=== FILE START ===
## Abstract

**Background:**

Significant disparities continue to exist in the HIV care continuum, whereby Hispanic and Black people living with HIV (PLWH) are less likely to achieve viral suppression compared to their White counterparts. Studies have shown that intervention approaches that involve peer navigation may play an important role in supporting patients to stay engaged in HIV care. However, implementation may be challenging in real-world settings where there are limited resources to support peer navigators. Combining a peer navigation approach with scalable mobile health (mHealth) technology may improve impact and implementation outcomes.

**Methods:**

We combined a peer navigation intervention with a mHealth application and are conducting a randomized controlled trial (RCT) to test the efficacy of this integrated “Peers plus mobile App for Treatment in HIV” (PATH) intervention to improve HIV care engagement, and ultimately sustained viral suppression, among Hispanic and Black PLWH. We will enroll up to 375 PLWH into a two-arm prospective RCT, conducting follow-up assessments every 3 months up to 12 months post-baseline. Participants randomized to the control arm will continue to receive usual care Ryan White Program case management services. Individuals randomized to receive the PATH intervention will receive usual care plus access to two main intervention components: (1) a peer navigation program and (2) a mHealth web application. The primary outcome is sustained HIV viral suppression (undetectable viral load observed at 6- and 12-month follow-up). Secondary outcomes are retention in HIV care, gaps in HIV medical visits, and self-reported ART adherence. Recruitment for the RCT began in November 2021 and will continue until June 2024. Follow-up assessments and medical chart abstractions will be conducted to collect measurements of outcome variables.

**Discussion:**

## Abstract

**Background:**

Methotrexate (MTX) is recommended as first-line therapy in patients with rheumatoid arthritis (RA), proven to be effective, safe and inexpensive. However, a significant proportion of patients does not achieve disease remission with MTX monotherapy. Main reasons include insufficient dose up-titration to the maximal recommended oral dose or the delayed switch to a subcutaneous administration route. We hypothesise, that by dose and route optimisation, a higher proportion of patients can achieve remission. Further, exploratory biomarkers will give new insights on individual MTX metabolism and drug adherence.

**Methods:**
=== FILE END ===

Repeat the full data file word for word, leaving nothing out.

## Abstract

**Background:**

Significant disparities continue to exist in the HIV care continuum, whereby Hispanic and Black people living with HIV (PLWH) are less likely to achieve viral suppression compared to their White counterparts. Studies have shown that intervention approaches that involve peer navigation may play an important role in supporting patients to stay engaged in HIV care. However, implementation may be challenging in real-world settings where there are limited resources to support peer navigators. Combining a peer navigation approach with scalable mobile health (mHealth) technology may improve impact and implementation outcomes.

**Methods:**

We combined a peer navigation intervention with a mHealth application and are conducting a randomized controlled trial (RCT) to test the efficacy of this integrated “Peers plus mobile App for Treatment in HIV” (PATH) intervention to improve HIV care engagement, and ultimately sustained viral suppression, among Hispanic and Black PLWH. We will enroll up to 375 PLWH into a two-arm prospective RCT, conducting follow-up assessments every 3 months up to 12 months post-baseline. Participants randomized to the control arm will continue to receive usual care Ryan White Program case management services. Individuals randomized to receive the PATH intervention will receive usual care plus access to two main intervention components: (1) a peer navigation program and (2) a mHealth web application. The primary outcome is sustained HIV viral suppression (undetectable viral load observed at 6- and 12-month follow-up). Secondary outcomes are retention in HIV care, gaps in HIV medical visits, and self-reported ART adherence. Recruitment for the RCT began in November 2021 and will continue until June 2024. Follow-up assessments and medical chart abstractions will be conducted to collect measurements of outcome variables.

**Discussion:**

## Abstract

**Background:**

Methotrexate (MTX) is recommended as first-line therapy in patients with rheumatoid arthritis (RA), proven to be effective, safe and inexpensive. However, a significant proportion of patients does not achieve disease remission with MTX monotherapy. Main reasons include insufficient dose up-titration to the maximal recommended oral dose or the delayed switch to a subcutaneous administration route. We hypothesise, that by dose and route optimisation, a higher proportion of patients can achieve remission. Further, exploratory biomarkers will give new insights on individual MTX metabolism and drug adherence.

**Methods:**